The Way Business Is Moving published by
Issue Date: October 2005

DIY BI takes its first steps

1 October 2005

Nobody can deny that skilled and experienced experts are required to implement an effective business intelligence system. For some companies, however, simplicity is key for any information front-end.
Business Intelligence (BI) is one of the areas in IT that is continually growing. As more people in various jobs need information to be productive and deliver the results required of them, the greater the need for reliable data to assist them.
This is where BI begins to fall apart. There is plenty of information available from many sources, but unless users are experts able to extract what they need, getting the data required timeously is a never-ending battle - mostly lost.
True BI should deliver realtime information at the click of a button. Users do not want to bother with the details of where it comes from, how it got there and if it is reliable. They simply want to select their data, examine the outcome, drill down if required and assume the results are fine and get to work.
Bryn Davies, practice manager, Cape Town at the BI Practice notes that, from a tools and technology point of view, easy-to-use (or DIY) BI is most certainly possible, but two issues hinder adoption:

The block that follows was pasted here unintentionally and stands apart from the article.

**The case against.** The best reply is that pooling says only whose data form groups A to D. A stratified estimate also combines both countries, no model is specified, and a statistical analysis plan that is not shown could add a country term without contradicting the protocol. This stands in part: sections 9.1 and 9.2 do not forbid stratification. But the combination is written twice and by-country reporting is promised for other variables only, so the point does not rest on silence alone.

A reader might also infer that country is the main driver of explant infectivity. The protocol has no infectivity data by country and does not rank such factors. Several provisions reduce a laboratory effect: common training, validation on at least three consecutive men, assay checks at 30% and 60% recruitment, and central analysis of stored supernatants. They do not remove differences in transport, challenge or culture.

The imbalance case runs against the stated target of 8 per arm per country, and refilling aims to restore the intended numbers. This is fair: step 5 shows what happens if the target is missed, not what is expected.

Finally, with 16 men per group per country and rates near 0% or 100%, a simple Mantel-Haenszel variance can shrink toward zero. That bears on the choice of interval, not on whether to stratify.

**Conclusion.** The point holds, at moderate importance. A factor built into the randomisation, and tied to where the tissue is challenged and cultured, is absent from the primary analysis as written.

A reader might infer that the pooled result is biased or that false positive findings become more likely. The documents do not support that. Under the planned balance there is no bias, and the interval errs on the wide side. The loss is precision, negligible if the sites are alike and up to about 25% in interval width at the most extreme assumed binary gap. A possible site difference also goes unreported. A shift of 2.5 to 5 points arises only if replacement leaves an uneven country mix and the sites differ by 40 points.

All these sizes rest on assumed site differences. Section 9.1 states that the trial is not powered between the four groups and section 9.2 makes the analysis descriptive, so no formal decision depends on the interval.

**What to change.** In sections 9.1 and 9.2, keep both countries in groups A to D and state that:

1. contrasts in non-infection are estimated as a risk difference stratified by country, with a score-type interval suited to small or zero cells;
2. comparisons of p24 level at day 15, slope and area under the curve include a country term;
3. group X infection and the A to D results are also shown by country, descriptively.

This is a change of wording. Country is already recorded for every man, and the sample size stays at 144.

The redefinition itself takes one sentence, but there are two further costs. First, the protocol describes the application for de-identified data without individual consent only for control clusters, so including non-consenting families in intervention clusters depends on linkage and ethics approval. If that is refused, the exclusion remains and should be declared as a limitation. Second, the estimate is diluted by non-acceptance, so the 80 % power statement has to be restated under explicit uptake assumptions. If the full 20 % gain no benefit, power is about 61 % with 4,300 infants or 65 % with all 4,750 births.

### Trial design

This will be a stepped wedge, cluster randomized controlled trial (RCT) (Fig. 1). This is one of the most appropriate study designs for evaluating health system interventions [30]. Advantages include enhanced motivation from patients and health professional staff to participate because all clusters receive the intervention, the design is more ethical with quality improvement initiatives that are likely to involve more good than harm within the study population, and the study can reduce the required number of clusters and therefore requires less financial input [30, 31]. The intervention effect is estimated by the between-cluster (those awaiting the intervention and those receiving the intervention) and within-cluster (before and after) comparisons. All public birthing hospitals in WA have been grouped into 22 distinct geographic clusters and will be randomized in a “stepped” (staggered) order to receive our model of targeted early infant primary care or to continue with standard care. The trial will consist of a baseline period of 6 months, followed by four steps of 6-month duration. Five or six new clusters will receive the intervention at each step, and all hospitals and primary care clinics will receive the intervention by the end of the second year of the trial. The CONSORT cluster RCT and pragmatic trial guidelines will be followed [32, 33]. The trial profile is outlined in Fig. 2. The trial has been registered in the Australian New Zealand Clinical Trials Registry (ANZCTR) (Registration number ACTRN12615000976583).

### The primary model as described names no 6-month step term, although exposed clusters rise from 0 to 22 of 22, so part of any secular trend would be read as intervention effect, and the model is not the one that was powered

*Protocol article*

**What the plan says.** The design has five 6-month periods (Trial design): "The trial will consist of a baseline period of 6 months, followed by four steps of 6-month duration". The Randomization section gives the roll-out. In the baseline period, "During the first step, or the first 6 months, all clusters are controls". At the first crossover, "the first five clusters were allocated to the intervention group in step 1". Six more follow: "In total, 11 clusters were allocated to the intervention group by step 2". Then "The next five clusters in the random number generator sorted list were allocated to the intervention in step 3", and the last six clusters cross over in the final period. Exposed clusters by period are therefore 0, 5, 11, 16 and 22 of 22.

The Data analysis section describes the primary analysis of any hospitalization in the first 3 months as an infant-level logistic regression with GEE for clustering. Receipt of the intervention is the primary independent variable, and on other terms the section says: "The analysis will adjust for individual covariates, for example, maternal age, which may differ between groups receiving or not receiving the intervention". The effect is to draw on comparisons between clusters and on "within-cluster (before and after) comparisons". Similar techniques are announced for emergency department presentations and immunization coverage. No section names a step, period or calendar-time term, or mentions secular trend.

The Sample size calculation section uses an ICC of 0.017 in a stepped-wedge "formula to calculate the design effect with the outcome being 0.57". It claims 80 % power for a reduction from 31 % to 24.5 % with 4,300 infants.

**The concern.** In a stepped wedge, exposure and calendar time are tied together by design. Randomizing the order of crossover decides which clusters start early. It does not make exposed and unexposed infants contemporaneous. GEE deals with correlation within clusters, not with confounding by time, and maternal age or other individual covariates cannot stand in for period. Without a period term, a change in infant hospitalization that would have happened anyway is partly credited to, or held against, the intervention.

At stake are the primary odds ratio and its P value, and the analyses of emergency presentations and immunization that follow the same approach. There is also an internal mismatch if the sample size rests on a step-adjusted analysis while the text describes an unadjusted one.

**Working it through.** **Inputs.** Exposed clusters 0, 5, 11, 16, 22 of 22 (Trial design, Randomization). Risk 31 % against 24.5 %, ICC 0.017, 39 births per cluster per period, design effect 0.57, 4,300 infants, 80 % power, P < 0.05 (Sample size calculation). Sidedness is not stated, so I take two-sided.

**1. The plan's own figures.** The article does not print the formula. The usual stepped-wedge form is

a. Problems in implementation and execution.
b. Human issues relating to how humans make decisions.
Bryn Davies, practice manager, Cape Town at the BI Practice
Bryn Davies, practice manager, Cape Town at the BI Practice
Problems in implementation and execution are due, in part to the selection of the incorrect presentation tool - usually selected or recommended by an IT person not fully acquainted with the needs of users. In addition, user training is often not sufficient to create independent users as it does not include training with the actual data sets that will be used.
Davies reports there is still a disconnect between end-user requirements and IT understanding. This problem is only exacerbated when the integrity of the data being queried is in question (due to deficient collating and cleansing of the data; and when companies have multiple sources of the same data, each with its own collation and cleansing practices, the same analysis on each data set may produce different reports.
Rian Durandt, head of Informatics at 3fifteen, the Microsoft applications solutions division in the Dimension Data SA Group, is a great proponent of DIY BI. Instead of coming out in support of a specific front-end tool or data warehousing strategy, Durandt suggests companies first make use of what they have before spending fortunes on new BI licences.